Here is the finished job. All we have to due is put the fore end back on. I'm going to wait a few days before trying to shoot it. This should give the cement time to fully cure. You may think the sight locations look a little funny. There was a method to my madness. The rear sight was located in front of rather than on top of the chamber. When a gun fires the barrel actually expands slightly in the chamber area. A microscopic and temporary stretch of the metal for sure, but, why risk the cement bond eventually breaking because of it. Also being in the over 40 crowd my eyes are starting to feel thier age. The farther away that rear sight is, the easier it is to see. And yes there is 3/4 of an inch between the end of the barrel and the front sight. I mentioned in the first post about this gun that it might get screw in chokes. There has been another development on that front. A recent talk with a gunsmith friend put me on another track. Back in the days before screw in chokes, add on choke devices were popular. Sold under the names of polychoke, cutts compensator, etc. It was popular to take older shotguns with very tight chokes and convert them to these adjustable systems. When these devices were installed, it destroyed any collector value these guns might have had. Well, now it's popular to take those old often worn out shotguns and make coach style guns for cowboy action shooting. This has left my gunsmith friend with a huge parts box full of old style choke devices. And that box is mine to pick through with whatever I select costing between $5.00 and $15.00 depending on what I pick. These devices mount to the outside of the barrel, so we'll need that 3/4" to mount one.
Next time we'll either pick and install a choke device, or we will make our cast lead butt plate.
Oh! BTW, when we were finished my friend passed along 14 boxes of cast bullet 9mm handgun reloads. Can anybody guess what our first chamber insert will be? THANKS Jeff!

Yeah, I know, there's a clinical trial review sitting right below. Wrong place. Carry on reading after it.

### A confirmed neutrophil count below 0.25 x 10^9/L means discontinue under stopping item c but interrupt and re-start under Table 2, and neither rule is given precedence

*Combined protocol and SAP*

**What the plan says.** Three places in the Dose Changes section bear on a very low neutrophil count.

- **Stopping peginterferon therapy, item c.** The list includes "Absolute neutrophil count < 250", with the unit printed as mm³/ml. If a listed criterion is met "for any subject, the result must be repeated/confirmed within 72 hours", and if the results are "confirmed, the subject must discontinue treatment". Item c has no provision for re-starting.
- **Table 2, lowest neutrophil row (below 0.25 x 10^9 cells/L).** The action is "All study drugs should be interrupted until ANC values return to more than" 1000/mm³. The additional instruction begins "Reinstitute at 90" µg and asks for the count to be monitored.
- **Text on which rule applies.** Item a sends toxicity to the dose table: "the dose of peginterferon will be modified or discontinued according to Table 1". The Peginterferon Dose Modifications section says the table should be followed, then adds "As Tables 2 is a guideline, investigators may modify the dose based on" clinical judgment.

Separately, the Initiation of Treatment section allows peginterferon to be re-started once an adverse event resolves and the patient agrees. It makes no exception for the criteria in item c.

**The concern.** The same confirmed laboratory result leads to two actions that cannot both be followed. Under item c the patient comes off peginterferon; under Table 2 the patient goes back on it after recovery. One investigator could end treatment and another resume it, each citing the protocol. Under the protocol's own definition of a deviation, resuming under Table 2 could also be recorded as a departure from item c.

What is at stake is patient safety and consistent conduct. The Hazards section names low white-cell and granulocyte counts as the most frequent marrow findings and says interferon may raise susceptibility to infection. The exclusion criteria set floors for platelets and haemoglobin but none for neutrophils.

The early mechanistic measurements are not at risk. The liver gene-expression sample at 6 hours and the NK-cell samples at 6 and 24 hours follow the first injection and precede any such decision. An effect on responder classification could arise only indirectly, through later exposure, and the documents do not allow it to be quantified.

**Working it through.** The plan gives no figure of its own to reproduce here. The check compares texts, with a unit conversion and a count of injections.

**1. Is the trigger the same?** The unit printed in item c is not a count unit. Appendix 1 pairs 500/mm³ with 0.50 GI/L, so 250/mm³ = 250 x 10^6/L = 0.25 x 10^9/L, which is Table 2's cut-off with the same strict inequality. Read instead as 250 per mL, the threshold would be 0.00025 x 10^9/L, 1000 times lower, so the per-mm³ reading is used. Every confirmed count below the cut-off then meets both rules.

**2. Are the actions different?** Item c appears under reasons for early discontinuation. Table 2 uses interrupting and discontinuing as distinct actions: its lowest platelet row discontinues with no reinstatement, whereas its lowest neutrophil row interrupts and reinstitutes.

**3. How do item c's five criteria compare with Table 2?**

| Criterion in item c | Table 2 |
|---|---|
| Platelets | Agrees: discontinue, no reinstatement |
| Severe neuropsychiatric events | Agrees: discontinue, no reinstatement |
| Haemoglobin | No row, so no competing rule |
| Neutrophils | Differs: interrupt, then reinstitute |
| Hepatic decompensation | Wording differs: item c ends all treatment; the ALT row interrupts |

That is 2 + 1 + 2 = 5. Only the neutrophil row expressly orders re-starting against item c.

Amy said...

You and my husband have this hobby in common. It's a good thing we're not neighbors or I'd have to pry you two apart with a crow bar!

Bullseye said...

Love this project and can't wait to read more. Great job.

woodsrunner said...

Amy, your hubby would be more than welcome to pull up a stool in my workshop. I don't think you'd be prying him away. I'm sure as soon as you saw Pelenaka's restored 1950's kitchen, it would be the men doing the prying. LOL

Bullseye, I'm glad you are enjoying the shotgun project. I'm mainly trying to keep it low budget, in order to show being prepared doesn't have to be a big buck endeavor.

Anonymous said...

Being an semi-seasoned shooter myself, I might suggest adding an aperture to that rear sight blade might help you focus on that front blade better. On a .22 single shot I own, I glued a synthetic plumbing gasket that has an interior aperture of about 3/32" - helps my sight picture quite a bit. The synthetic is quite light, so I doubt would get enough kinetic energy to get kicked off.

I enjoyed your project - hope it works out great. I have a similar project in mind - I appreciate the helpful hints.